Gates Praises Air Force Trainees, Assesses Training Initiatives
By Donna Miles
American Forces Press Service
WASHINGTON, Jul. 24, 2008 Defense Secretary Robert M. Gates got a glimpse today into major changes ahead in the Air Force’s basic training program during a visit to Lackland Air Force Base, Texas, where he thanked trainees for their service and the contributions they soon will be making.
Defense Secretary Robert M. Gates speaks to Air Force basic trainees on Lackland Air Force Base, Texas, July 24, 2008. Gates toured the Air Force's Basic Military Training facility and praised the trainees on their perseverance and dedication. U.S Air Force photo by Staff Sgt. Jeremy Larlee
(Click photo for screen-resolution image);high-resolution image available.
Gates spent several hours at the San Antonio base known as “the Gateway to the Air Force,” where about 600 new airmen graduate every week.
Despite pouring rain as the remnants of Hurricane Dolly moved through the region, the secretary toured the field training exercise area and watched trainees disassemble and reassemble M16 rifles and go through a chemical, biological, radiological, nuclear and explosives chamber, reported Oscar Balladares, base spokesman. Gates also got a peek at the improvised-explosive-device training trail.
During the visit, Gates got a briefing on the Air Force’s plans to add two weeks to its current six-and-a-half-week basic training program, Balladares said. The expansion, slated for early November, is designed to enhance airmen’s warfighting skills with more training in weapons handling and maintenance, integrated base defense, and emergency medicine.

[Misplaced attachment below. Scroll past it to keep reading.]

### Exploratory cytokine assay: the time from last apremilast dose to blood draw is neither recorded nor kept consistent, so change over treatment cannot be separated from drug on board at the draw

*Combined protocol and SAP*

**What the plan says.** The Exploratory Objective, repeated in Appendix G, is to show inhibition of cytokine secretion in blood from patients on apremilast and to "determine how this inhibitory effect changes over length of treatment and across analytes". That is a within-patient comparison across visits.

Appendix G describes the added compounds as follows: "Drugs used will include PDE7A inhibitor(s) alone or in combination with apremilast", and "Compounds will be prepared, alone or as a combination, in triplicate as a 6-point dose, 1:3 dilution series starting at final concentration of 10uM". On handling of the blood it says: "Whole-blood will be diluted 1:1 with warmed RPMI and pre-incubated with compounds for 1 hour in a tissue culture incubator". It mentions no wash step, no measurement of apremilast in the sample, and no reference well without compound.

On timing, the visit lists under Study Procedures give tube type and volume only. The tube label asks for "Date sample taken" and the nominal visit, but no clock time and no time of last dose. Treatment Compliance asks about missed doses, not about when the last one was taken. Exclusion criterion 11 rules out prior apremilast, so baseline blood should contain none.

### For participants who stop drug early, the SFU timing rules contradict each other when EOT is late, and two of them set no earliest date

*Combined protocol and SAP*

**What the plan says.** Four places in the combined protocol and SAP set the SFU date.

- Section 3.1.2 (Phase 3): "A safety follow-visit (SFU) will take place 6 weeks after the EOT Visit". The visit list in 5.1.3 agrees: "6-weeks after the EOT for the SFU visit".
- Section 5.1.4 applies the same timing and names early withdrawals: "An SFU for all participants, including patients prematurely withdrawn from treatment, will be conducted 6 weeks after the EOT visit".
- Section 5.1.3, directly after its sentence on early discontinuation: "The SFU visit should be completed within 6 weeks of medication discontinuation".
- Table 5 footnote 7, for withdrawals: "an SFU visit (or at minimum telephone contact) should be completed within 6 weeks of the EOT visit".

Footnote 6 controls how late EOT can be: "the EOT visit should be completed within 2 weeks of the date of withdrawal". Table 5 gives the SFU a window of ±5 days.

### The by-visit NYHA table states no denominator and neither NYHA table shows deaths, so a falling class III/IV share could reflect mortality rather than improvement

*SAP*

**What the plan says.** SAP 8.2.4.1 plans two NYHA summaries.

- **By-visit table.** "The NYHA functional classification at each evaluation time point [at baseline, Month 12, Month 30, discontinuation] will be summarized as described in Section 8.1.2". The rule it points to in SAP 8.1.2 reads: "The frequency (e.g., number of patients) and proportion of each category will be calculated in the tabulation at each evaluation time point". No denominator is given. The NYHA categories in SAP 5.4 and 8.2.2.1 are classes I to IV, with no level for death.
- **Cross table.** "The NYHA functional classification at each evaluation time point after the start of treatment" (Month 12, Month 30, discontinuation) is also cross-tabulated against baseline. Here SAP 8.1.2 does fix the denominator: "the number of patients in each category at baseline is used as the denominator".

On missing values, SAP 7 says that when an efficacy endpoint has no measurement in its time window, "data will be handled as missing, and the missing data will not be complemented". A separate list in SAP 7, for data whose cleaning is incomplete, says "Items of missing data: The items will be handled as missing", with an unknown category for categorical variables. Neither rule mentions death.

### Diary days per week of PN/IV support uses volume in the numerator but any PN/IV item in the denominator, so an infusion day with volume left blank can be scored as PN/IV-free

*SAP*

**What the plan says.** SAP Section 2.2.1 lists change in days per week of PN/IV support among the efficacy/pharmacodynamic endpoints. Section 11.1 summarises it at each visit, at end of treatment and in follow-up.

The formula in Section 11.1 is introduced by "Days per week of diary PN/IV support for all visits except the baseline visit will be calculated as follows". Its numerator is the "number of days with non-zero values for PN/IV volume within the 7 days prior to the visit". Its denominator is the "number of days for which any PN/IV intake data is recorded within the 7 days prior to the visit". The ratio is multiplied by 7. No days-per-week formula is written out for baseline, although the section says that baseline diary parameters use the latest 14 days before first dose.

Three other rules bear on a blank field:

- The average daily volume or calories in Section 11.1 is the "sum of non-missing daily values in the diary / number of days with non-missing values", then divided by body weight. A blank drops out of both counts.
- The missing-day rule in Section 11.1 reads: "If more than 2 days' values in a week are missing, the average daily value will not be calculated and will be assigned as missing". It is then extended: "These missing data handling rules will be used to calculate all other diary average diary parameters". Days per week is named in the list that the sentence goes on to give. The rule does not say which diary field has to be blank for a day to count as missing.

In some respects, the visit was a walk down memory lane for Gates, who received his Air Force commission at Lackland in 1967.
Speaking to trainees during the celebrated coin ceremony and retreat as they received their Airman’s Coin in anticipation of their graduation tomorrow, Gates praised the airmen for volunteering to serve in the U.S. military.
“It takes uncommon perseverance to make it through basic training, especially in the Texas heat, just as it takes uncommon patriotism to make the decision to join the military in a time of war,” he said.
Gates reminded the airmen they’re joining an Air Force with a storied past, from the Berlin Airlift to dogfights over Korea to today’s missions in support of the war on terror.
He noted that the Air Force has flown more than 1 million missions since the Sept. 11, 2001, terror attacks, including tens of thousands of sorties flown over U.S. skies to protect the homeland. Meanwhile, he told them, the Air Force’s constant presence in Iraq and Afghanistan “has saved countless American lives [and] the lives of innocent civilians and has left terrorists and insurgents with little room to operate.”
In addition, the U.S. Air Force has helped stand up both the Iraqi and Afghan air forces, basically from scratch, over the last two years, he said.
At the same time, the Air Force is taking on more and more varied operations than ever before, Gates said. He noted that more than 6,000 airmen are performing nontraditional missions on the ground, from detainee operations to explosive ordnance disposal or convoy security to leading provincial reconstruction teams.
“Put simply, without the Air Force’s contributions in the skies and in many cases, on the ground, America’s war effort would simply grind to a halt,” Gates told the airmen. “Every soldier and Marine in Iraq and Afghanistan is profoundly grateful to have you overhead, watching out for them.”
Gates reminded the airmen that basic training is just the first step in a path on which they will be big players in defending the United States and its interests, both at home and overseas. “It is no easy task, but it is a vital one if the United States is to remain safe, prosperous and strong,” he said.
The secretary told reporters after the ceremony that he has great faith in the future of the Air Force and its new leadership.
After visiting Lackland, Gates traveled across town to Fort Sam Houston, where he visited wounded warriors at Brooke Army Medical Center.